Though the ultra-wide-angle lacks Focus Pixels and optical image stabilization feature, it’s still effective when it comes to providing depth data. This allows you to switch to portrait mode on both the telephoto lens and the wide-angle camera.

The lens, though, is a 5 element; but it still does wonders for the 12-megapixel sensor. Each of the 5 layers of plastic (elements) function as standalone lenses, and when combined, they capture high-quality images. The Pro, therefore, doesn't rely on Deep Fusion physical calculations to produce detailed and vibrant images.

  • Smart HDR to preserve details from highlights and shadows

You also get deep Fusion, a smart process that uses machine learning to generate images with the best texture, tone, and lowest noise. You can now perform semantic rendering or map the tone on multiple scales as Deep Fusion understands stuff like face, skin, skies, trees that may be in the scene.

The process takes multiple input images of the same object, with different exposures and optimizes for more context resulting in vibrant and detailed photos. Deep Fusion smart HDR, therefore, captures the same level of details that would only be possible using a big sensor and glass just like in professional cameras.

What Others Say on the iPhone 11 Pro vs. DSLR Debate

  1. The closest thing there is to a camera

Wedding photographers Jamie and Lauren Eichar set out to determine if the iPhone 11 Pro was worth the hype. They set up a side-by-side comparison of an engagement shoot from both the DSLR and the Pro then asked fans to guess match the photos to the cameras. To the couple’s surprise, fans spotted no obvious differences.

The couple says, though they were expecting the Pro to shoot well, they hadn't hoped it would compare to their Canon 5D Mark IV. The ability to switch to a wider camera in portrait mode plus high-quality images sets the Pro camera close to professional cameras.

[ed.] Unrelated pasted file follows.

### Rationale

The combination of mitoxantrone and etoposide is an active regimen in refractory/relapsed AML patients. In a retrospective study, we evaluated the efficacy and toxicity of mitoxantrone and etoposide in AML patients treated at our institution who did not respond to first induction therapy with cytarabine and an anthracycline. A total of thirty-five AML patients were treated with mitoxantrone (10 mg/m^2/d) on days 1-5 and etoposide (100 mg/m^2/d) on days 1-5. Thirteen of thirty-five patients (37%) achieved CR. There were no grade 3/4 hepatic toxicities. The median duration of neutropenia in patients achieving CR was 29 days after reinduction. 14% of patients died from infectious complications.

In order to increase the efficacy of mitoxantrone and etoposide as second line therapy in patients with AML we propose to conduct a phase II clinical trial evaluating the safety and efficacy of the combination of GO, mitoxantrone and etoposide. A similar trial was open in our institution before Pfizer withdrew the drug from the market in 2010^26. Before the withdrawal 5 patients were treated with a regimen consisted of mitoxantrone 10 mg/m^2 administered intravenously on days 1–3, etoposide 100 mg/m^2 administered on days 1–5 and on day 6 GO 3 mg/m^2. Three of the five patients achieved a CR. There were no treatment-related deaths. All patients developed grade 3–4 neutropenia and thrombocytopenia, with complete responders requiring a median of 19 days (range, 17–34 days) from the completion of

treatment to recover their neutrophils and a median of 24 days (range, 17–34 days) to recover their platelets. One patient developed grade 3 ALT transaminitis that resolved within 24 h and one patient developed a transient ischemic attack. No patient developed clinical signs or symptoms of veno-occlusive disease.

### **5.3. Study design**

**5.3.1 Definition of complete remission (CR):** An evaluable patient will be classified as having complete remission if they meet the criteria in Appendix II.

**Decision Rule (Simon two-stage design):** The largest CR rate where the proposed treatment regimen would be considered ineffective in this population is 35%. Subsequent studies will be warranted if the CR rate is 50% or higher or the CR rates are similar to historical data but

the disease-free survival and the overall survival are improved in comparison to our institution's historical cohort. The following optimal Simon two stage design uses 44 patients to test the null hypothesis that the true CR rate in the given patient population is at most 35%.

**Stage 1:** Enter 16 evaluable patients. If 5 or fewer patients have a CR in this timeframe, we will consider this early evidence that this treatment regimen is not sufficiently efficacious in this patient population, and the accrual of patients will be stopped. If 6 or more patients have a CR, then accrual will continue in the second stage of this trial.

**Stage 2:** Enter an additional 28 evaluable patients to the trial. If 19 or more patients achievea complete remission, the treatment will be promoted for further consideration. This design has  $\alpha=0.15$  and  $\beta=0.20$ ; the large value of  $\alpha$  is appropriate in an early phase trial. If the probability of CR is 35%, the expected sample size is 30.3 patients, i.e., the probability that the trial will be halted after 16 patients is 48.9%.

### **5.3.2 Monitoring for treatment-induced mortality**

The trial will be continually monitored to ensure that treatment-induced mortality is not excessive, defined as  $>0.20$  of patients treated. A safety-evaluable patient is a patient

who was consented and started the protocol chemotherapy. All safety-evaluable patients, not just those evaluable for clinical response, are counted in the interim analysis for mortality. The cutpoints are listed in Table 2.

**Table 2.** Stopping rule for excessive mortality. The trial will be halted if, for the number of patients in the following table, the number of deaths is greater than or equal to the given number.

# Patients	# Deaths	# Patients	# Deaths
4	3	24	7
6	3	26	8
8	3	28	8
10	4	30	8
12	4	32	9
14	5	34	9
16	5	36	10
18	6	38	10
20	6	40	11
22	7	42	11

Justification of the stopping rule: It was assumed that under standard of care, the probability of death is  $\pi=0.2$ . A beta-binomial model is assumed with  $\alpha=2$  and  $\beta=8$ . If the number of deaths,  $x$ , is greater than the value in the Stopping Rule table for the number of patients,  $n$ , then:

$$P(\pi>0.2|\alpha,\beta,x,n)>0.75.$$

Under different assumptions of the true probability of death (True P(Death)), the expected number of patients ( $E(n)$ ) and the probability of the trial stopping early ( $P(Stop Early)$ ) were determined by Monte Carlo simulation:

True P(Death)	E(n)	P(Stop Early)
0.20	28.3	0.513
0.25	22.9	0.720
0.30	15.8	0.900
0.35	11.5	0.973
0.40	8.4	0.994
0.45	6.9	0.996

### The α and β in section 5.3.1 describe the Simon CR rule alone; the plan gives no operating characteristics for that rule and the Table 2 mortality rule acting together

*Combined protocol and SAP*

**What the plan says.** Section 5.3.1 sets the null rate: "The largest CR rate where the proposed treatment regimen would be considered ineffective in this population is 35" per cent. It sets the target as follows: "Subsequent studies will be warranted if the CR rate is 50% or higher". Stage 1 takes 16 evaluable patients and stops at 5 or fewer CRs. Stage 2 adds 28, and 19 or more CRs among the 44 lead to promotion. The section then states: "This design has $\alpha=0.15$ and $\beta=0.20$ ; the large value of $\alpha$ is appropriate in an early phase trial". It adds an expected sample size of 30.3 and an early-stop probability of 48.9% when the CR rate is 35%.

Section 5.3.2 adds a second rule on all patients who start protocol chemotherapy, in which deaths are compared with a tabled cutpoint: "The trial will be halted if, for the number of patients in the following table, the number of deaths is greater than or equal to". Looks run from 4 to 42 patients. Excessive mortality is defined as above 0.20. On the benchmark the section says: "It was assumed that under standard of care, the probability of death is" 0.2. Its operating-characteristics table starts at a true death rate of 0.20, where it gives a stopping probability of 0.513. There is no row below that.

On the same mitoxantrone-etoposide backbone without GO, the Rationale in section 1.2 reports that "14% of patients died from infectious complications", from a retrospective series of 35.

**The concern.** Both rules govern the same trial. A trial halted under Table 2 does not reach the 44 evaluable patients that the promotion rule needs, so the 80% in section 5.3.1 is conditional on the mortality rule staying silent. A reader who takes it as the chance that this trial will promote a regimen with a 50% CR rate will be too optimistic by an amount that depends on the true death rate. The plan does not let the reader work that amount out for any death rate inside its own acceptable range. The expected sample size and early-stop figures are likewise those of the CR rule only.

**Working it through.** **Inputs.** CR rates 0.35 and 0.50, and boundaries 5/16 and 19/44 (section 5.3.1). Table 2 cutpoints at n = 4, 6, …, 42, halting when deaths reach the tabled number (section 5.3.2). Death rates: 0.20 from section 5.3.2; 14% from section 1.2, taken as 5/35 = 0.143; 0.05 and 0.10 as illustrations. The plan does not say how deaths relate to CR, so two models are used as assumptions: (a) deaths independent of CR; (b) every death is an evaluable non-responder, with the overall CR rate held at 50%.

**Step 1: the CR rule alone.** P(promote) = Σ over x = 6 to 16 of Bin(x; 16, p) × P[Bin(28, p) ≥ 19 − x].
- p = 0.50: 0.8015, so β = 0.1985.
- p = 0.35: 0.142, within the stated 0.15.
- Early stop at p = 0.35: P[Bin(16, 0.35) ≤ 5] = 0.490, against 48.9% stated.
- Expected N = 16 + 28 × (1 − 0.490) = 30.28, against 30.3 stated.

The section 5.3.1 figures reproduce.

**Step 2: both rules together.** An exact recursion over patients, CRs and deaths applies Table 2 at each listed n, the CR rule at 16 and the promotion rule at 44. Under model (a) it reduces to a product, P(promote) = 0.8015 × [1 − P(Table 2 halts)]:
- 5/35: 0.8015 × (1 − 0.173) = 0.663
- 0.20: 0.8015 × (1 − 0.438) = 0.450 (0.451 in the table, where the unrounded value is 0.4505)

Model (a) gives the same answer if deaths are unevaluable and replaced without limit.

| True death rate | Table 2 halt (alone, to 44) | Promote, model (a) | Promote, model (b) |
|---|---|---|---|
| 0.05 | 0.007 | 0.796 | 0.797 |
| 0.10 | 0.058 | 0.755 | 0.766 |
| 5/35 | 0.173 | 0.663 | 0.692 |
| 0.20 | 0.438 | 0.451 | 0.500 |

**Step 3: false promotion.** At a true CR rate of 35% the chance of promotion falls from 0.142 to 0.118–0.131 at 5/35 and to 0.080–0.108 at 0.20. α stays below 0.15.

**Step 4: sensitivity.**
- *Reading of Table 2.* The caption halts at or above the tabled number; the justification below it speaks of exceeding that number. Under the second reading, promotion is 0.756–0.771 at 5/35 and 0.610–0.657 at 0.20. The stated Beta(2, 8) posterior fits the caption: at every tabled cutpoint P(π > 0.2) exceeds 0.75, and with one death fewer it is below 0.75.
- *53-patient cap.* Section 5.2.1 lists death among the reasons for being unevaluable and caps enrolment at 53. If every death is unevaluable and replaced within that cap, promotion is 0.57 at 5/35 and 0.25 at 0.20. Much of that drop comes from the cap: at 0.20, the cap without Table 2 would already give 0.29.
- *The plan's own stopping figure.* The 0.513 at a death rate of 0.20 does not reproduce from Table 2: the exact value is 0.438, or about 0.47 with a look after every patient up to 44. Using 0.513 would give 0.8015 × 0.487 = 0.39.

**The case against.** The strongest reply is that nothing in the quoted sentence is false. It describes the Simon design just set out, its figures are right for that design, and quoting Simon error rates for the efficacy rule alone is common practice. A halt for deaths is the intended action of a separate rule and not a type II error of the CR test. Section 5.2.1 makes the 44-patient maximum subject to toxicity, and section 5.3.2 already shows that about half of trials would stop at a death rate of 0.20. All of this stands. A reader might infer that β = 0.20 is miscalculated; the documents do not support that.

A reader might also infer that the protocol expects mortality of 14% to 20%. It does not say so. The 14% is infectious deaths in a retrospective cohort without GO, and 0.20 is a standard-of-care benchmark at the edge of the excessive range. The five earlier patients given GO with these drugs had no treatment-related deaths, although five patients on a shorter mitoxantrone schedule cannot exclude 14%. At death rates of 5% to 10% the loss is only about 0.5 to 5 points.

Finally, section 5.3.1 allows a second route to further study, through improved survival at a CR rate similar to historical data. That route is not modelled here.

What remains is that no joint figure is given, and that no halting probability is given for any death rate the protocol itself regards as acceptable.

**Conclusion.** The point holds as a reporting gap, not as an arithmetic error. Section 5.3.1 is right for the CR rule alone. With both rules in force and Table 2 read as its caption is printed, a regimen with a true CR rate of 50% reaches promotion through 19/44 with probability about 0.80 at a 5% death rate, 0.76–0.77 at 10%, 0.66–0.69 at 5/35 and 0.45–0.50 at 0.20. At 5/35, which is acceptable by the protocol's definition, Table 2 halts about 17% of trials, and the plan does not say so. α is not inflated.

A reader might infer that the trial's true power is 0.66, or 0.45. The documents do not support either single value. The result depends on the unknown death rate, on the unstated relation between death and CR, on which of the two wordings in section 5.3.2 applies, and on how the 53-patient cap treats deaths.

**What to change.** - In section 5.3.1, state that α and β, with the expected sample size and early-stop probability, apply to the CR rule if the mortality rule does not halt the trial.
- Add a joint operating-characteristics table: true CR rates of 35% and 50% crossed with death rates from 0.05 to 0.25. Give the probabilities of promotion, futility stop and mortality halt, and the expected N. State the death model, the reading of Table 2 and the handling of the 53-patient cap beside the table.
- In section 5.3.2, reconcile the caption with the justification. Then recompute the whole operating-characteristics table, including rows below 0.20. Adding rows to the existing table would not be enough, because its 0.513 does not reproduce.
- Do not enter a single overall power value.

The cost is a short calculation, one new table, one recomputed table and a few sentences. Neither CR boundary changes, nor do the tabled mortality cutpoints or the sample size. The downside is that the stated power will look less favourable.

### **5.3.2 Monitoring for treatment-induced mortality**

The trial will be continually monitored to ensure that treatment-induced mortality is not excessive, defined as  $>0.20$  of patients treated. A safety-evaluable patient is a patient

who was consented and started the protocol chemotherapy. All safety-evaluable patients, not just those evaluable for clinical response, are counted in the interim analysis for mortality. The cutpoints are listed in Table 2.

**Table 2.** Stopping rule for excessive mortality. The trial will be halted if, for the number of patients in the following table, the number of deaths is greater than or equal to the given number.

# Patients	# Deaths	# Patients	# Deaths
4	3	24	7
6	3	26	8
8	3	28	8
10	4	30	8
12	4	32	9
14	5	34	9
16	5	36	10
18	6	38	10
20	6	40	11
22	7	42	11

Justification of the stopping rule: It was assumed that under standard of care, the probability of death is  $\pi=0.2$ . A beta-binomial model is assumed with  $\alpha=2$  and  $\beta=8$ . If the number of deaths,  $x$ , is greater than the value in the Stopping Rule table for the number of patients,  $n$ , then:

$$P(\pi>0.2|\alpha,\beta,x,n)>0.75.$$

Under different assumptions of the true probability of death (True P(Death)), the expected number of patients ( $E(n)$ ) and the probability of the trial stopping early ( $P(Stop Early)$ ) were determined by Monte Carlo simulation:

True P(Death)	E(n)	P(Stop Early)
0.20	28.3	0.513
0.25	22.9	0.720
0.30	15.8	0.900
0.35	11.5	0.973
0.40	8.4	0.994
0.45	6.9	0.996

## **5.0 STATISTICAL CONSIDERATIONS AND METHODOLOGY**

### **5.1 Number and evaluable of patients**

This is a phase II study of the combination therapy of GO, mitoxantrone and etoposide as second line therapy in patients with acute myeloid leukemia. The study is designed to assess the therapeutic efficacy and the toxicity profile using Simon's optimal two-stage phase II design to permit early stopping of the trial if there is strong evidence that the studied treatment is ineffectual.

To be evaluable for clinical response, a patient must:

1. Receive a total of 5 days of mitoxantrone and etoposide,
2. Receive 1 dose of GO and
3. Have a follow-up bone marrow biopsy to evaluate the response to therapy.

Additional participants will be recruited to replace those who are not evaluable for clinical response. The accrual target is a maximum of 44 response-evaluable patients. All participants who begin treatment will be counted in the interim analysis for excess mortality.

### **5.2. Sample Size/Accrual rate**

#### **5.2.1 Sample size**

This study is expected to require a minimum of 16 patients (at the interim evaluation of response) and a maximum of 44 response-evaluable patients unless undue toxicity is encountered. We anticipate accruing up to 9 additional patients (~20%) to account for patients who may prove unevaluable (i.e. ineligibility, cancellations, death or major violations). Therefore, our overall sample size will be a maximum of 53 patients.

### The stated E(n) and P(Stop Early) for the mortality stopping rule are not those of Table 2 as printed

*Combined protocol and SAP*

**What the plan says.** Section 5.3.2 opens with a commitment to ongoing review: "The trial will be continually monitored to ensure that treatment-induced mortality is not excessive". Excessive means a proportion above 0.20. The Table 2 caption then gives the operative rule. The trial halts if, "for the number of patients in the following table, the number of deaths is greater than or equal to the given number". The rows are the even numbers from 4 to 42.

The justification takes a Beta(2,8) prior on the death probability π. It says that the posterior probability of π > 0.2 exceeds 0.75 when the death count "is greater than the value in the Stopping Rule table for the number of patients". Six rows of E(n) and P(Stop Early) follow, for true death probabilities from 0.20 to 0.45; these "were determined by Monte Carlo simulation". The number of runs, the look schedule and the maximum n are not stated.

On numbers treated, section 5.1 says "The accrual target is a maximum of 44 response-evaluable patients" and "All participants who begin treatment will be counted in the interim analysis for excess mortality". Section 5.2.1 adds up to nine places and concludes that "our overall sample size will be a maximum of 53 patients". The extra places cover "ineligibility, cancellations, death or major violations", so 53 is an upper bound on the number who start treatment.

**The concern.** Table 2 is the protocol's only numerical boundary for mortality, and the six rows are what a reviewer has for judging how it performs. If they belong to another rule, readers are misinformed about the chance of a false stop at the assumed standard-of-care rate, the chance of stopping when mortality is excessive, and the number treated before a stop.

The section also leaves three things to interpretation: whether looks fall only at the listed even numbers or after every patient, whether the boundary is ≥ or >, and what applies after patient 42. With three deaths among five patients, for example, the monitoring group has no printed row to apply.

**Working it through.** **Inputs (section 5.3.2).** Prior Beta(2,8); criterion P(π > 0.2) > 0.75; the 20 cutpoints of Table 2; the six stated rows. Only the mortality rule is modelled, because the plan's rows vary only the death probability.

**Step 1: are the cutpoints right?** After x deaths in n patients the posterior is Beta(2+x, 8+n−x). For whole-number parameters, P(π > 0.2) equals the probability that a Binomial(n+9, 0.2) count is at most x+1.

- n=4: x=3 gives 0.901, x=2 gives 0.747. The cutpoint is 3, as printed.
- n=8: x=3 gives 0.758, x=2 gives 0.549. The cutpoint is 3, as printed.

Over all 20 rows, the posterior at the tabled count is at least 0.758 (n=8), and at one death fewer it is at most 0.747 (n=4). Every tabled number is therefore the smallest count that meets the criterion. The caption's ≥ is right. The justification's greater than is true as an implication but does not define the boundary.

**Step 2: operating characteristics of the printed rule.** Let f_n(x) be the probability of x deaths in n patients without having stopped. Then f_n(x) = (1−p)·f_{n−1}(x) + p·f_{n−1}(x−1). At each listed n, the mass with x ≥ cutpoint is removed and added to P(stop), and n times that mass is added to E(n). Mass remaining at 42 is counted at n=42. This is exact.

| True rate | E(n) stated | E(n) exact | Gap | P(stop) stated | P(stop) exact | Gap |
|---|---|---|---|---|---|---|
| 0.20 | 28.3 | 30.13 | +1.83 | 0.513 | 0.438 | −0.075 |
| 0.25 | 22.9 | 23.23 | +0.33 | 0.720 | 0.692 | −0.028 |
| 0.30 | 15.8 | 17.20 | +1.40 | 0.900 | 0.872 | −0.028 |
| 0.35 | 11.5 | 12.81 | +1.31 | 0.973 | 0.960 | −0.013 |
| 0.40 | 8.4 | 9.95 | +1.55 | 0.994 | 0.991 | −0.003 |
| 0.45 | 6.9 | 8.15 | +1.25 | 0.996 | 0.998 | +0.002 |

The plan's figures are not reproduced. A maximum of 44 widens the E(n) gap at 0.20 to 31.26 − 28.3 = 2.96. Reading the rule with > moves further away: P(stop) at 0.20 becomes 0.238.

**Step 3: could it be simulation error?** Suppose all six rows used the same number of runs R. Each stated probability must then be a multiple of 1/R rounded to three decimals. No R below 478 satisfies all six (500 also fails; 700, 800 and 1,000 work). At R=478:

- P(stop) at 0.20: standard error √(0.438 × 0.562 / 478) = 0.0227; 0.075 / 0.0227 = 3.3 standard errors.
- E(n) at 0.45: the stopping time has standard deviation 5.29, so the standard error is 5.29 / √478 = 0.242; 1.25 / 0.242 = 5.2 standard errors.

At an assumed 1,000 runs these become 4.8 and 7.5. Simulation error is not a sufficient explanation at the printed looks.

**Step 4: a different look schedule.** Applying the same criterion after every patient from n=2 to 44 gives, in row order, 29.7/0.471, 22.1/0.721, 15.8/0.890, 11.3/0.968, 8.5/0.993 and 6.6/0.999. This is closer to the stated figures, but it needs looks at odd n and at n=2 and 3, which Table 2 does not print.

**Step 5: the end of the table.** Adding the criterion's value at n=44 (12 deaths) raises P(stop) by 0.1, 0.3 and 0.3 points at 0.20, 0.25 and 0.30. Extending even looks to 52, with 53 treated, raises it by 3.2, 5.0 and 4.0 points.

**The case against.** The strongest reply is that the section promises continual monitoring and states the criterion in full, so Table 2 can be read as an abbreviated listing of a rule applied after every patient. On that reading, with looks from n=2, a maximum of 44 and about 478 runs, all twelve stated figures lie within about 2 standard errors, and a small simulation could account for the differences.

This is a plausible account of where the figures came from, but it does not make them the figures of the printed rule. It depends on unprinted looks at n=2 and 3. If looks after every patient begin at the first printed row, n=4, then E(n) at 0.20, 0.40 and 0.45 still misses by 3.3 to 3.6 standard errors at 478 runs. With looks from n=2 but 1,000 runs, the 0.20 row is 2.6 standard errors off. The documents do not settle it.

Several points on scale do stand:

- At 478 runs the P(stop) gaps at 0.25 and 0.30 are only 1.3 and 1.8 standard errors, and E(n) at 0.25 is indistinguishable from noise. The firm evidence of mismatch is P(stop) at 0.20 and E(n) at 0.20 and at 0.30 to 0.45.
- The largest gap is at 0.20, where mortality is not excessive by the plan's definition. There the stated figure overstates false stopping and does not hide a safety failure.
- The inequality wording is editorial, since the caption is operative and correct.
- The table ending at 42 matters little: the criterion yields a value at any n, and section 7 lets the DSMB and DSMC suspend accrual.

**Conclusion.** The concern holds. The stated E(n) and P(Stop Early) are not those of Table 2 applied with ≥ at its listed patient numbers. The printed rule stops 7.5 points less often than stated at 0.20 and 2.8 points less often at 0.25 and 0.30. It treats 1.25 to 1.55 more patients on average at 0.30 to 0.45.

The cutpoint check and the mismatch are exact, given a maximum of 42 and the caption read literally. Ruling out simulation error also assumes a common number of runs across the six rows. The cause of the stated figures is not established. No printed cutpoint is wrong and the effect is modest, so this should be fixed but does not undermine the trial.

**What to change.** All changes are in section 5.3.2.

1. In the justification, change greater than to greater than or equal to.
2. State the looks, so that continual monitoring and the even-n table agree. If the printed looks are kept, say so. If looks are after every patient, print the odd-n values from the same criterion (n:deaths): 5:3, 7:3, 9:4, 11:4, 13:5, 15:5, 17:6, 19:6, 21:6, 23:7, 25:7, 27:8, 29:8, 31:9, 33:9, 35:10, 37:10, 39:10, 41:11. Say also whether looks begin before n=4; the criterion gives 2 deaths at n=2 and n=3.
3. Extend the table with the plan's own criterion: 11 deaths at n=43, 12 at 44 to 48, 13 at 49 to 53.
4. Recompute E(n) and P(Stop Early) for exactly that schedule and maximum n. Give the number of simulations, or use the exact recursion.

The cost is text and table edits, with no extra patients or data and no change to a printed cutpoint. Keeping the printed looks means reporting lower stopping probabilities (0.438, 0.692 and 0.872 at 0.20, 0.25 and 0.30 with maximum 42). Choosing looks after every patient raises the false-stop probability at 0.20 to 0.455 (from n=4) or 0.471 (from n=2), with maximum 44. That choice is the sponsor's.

But according to the couple, there’s still room for improvement if the iPhone camera system is to replace professional cameras. For example, when using portrait mode, small details are left out due to the blur effect, e.g., For the couple, the Pro had a problem capturing the gap between the torso and the arms.

But even so, the couple says they could still deliver the Pro photos instead of the DSLR photos to the client, and the client would not tell the difference.

  • Captures highlights and shadows well

According to CNET's Andre Hoyle, the Pro's sensor and smart HDR are a game-changer. Previously, it would be impossible to capture a detailed image of a bay from below using a smartphone camera. But with the Pro's sensor, you no longer have to be in good light high up to capture those deep shots and bright highlights.

With Smart HDR, it's now easy to preserve or even pull maximum details from highlights and shadows. Also, when it comes to processing the images, the same methods used for the DSLR shots is suitable for the Pro images. For example, this McLaren image was captured using the Pro and DSLR camera. The Pro image was shot in the telephoto mode in raw format, and then the exposure and contrast were tweaked a bit in Lightroom format.

McLaren DSLR photo on the right and Pro photo on the left. Can you spot the difference?

 

Notice how the light reflects well in the iPhone image.

In conclusion, while there’s still room for improvement for the iPhone 11 Pro camera system, it is still a suitable replacement for the professional camera when stepping out for short breaks. You won't have to struggle with the cumbersome DSLR cameras for small tasks, the Pro triple-camera array and iOS 13.1.3 software will do the job. Don't forget to check out The Original Super Thin iPhone 11 Pro Case at Kase.